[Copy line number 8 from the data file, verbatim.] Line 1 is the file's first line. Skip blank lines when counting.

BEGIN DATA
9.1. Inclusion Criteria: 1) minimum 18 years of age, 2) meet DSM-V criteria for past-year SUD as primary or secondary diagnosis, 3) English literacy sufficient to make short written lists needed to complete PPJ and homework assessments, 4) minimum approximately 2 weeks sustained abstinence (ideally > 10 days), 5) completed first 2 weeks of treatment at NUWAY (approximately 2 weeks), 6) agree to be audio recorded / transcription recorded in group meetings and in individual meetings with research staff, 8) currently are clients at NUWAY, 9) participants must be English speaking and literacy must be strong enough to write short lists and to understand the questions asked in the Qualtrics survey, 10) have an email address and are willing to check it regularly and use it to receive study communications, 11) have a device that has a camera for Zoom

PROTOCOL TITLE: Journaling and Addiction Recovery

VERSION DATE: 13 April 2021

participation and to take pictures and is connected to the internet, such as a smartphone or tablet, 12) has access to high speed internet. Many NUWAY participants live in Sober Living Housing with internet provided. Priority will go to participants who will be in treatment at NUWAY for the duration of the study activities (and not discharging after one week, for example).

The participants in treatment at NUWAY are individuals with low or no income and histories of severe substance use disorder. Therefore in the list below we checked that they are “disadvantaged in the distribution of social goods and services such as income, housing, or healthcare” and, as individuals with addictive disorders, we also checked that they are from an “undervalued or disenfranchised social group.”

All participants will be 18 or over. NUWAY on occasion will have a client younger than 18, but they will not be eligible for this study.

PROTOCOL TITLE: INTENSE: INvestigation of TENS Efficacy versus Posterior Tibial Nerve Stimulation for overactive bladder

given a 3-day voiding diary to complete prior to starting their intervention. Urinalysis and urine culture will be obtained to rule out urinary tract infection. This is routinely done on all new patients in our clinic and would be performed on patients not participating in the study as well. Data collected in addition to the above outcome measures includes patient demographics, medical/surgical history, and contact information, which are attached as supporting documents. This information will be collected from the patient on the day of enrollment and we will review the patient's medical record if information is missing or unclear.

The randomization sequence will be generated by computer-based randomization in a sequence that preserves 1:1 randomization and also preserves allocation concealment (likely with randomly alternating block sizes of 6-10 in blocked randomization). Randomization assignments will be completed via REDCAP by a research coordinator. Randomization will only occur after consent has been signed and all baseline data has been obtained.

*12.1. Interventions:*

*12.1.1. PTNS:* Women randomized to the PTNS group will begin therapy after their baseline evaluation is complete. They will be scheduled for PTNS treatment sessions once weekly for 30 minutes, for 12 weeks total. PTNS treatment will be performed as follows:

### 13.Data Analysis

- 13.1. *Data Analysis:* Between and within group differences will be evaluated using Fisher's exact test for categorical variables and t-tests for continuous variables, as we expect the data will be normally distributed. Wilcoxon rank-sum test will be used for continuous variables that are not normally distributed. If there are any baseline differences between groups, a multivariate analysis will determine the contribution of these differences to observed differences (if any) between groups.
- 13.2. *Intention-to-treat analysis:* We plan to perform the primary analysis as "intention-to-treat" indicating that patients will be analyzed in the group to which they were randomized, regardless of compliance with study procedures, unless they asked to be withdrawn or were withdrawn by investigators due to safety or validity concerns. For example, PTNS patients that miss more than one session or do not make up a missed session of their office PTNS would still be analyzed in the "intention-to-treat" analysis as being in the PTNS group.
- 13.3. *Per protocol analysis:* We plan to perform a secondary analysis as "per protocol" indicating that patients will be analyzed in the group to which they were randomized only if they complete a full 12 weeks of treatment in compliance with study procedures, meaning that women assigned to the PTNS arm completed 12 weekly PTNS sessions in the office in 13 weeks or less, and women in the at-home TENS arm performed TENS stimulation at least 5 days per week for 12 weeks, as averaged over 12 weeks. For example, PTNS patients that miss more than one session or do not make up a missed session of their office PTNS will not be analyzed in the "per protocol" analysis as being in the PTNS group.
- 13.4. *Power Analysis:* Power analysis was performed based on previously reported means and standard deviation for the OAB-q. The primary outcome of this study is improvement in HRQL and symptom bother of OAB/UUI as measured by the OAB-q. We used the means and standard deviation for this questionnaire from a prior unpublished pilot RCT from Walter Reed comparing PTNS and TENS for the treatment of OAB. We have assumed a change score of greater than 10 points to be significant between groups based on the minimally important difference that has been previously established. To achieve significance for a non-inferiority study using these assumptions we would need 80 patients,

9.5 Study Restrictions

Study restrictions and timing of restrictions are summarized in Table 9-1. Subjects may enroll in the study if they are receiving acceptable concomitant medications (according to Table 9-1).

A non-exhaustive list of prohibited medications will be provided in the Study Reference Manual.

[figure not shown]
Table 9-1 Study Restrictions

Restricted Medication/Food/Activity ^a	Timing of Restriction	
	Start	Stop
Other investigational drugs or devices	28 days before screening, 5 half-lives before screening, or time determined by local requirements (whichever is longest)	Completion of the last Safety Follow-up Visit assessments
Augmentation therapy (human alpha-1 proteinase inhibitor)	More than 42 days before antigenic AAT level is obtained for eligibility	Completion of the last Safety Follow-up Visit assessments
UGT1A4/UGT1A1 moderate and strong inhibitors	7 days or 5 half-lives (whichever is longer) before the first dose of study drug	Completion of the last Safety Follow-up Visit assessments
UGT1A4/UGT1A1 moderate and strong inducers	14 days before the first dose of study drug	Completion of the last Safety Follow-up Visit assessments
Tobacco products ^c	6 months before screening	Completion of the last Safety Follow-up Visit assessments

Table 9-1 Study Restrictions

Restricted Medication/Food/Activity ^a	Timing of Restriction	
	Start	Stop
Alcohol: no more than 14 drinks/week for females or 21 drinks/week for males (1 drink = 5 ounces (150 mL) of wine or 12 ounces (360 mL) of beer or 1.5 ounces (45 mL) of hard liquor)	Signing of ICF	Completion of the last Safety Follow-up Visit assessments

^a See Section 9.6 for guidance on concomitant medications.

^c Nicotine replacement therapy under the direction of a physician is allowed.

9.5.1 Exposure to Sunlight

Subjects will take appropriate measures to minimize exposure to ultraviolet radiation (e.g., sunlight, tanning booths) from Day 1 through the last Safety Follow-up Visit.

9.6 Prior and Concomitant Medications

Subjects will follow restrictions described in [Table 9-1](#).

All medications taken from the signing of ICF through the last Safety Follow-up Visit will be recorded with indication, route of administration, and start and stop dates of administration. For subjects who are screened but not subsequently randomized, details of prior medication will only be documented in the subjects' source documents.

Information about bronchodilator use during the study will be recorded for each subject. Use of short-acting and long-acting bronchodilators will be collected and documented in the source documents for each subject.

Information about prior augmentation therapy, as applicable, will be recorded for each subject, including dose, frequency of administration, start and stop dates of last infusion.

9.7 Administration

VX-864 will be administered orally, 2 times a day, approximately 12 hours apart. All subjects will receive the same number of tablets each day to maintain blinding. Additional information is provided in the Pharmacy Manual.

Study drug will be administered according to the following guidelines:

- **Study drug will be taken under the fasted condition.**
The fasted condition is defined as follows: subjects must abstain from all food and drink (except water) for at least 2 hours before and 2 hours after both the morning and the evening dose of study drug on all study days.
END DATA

given a 3-day voiding diary to complete prior to starting their intervention. Urinalysis and urine culture will be obtained to rule out urinary tract infection. This is routinely done on all new patients in our clinic and would be performed on patients not participating in the study as well. Data collected in addition to the above outcome measures includes patient demographics, medical/surgical history, and contact information, which are attached as supporting documents. This information will be collected from the patient on the day of enrollment and we will review the patient's medical record if information is missing or unclear.